The over 80 subpoenas recently issued to companies in the cryptocurrency sector have provided a logical corollary to the agency’s many warnings about ICOs potential violations of security laws.
The time for warnings is over. Now, the SEC’s intentions have evolved into enforcement actions, forever changing the scenario for new cryptocurrency initiatives.
In late 2017, Bitcoin’s spectacular rise in value lured both would-be cryptocurrency developers and new investors with the promise of returns higher than 2,000 percent. Although the digital currency’s value eventually stabilized, these price fluctuations and the surge in ICO initiatives raised alarm among regulators, who pointed to issues of valuation, liquidity, and arbitrage.
One of the main concerns for CFTC and SEC regulators is the lack of transparency that is inherent to blockchain.
While the heads of both agencies have publicly expressed their optimism about the future of financial technology, they have clearly advised companies raising capital through ICOs to take “appropriate steps to ensure compliance with the federal securities laws.”
As per the U.S. Supreme Court’s Howey test to determine what constitutes a security, ICO activities fit the bill: they involve the investment of money with a reasonable expectation to obtain profits resulting from the entrepreneurial/managerial efforts of others. In other words, the sector’s semantic attempts to dodge SEC scrutiny have failed.
The recently issued SEC subpoenas demanded a variety of documents from cryptocurrency companies, from marketing materials, to establish if there has been false advertising, to investor information, and details about organizational structure.
Recent SEC and CFTC Enforcement Actions
- April, 2018 – SEC complaint filed against Centra Tech, a company that used celebrity endorsements and fake CEO bios to lure investors. Their ICO involved a cryptocurrency-funded debit card supposedly backed by Visa and Mastercard. Three executives were arrested.
- April, 2018 – Over $27 million in fintech trading proceeds were frozen after the SEC filed a complaint accusing Delaware-based Longfin of causing a surge in stock prices as a result of the sale of restricted shares and subsequent acquisition of a “purported cryptocurrency business” that had “no ascertainable value.”
- January 2018 – Texas-based AriseBank received a court order halting an offering of its cryptocurrency AriseCoin. According to the SEC, the bank lied to investors when it said it was in the process of acquiring a federally insured bank. Endorsed by sports stars, the ICO was viewed by the SEC as an “outright scam;” one that managed to raise $600 million in barely two months.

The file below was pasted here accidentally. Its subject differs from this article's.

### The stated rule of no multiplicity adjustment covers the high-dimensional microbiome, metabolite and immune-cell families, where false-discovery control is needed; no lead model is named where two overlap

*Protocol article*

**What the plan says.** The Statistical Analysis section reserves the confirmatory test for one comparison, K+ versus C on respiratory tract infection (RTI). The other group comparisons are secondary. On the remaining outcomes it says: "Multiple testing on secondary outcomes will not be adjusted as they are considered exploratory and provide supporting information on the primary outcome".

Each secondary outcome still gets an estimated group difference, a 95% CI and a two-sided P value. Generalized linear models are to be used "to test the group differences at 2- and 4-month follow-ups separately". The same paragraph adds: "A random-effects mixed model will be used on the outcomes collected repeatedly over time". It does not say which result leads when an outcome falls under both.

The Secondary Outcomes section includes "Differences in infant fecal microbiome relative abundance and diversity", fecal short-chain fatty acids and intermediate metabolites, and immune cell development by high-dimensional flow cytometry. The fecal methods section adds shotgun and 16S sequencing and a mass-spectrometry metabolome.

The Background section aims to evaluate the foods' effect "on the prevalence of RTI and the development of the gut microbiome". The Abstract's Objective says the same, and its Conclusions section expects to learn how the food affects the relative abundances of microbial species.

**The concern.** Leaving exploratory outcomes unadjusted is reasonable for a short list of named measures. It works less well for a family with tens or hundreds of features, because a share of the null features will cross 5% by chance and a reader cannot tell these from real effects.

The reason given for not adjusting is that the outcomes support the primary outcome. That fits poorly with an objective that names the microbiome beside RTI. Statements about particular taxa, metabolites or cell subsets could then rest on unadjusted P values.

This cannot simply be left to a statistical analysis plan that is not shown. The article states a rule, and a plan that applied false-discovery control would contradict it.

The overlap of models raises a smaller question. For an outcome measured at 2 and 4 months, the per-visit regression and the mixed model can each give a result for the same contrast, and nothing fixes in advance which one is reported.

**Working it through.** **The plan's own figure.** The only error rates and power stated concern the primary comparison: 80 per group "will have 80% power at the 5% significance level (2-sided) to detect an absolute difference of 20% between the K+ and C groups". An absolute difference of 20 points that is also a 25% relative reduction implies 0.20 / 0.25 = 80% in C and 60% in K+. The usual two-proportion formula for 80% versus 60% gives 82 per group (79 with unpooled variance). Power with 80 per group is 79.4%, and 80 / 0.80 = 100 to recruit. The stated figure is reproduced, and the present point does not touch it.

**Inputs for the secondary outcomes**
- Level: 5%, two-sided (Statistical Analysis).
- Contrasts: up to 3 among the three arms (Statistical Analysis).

- January, 2018: The CFTC filed a complaint against Las Vegas-based My Big Coin Pay, a company that secured $6 million from investors in a virtual currency, through various misrepresentations, and used customer funds for the owners’ personal expenses.
- January, 2018 – The CFTC accused Colorado-based Dillon Michael Dean and his UK-registered company, The Entrepreneurs Headquarters Limited, of engaging in a Ponzi scheme by securing Bitcoin investments, which were subsequently used to pay earlier investors in a commodity pool.
- January, 2018: Patrick K. McDonnell and his New York-based company CabbageTech were charged with “fraud and misappropriation in connection with purchases and trading of Bitcoin and Litecoin.” The CFTC alleges that the defendants “used their fraudulent solicitations to obtain and then simply misappropriate customer funds.”
- December 2017 – $15 million ICO launched by Munchee Inc. halted by the SEC. The California-based restaurant review company was told it should have registered its endeavor as a securities offering.
Since the issuing of the subpoenas and the creation of the SEC’s Cyber Unit, it has become clear that the agency will continue to scrutinize the sale, exchange, and marketing of digital currencies during the rest of the year and beyond.
Regulatory efforts will likely expand, as the SEC appears to be preparing to crack down on a large number of cryptocurrency-focused private fund managers. Disclosures about risk and potential conflicts of interest are likely to become the main targets of the agency’s scrutiny.
Ensuring compliance with federal securities laws is going to be one of the keys to ICO survival. Cryptocurrency entrepreneurs should also keep track of state legislation, as it has been known to define digital tokens in a way that may impact their categorization as securities.
This was recently the case in Wyoming, where “utility tokens” are not deemed to be securities, and Massachusetts, a state that is aggressively enforcing the notion that they are.
On the other hand, the creation of the cross-agency “Distributed Ledger Technology (DLT) Working Group,” which includes the SEC, the CFTC, U.S. Attorney’s Offices, and the Treasury points to continued coordinated efforts to increase and improve regulatory efforts targeting ICOs and other cryptocurrency initiatives.
In the words of a former SEC Commissioner, “there is going to be a ton of enforcement activity.”
If you are facing SEC or CFTC enforcement activity on cryptocurrency or ICO issues, we can help. At Herskovits PLLC we focus exclusively on regulatory defense with specific attention to ICO and cryptocurrency charges. Call early in the process and we might be able to head off an intrusive investigation. 212.897.5410 OR CONNECT ONLINE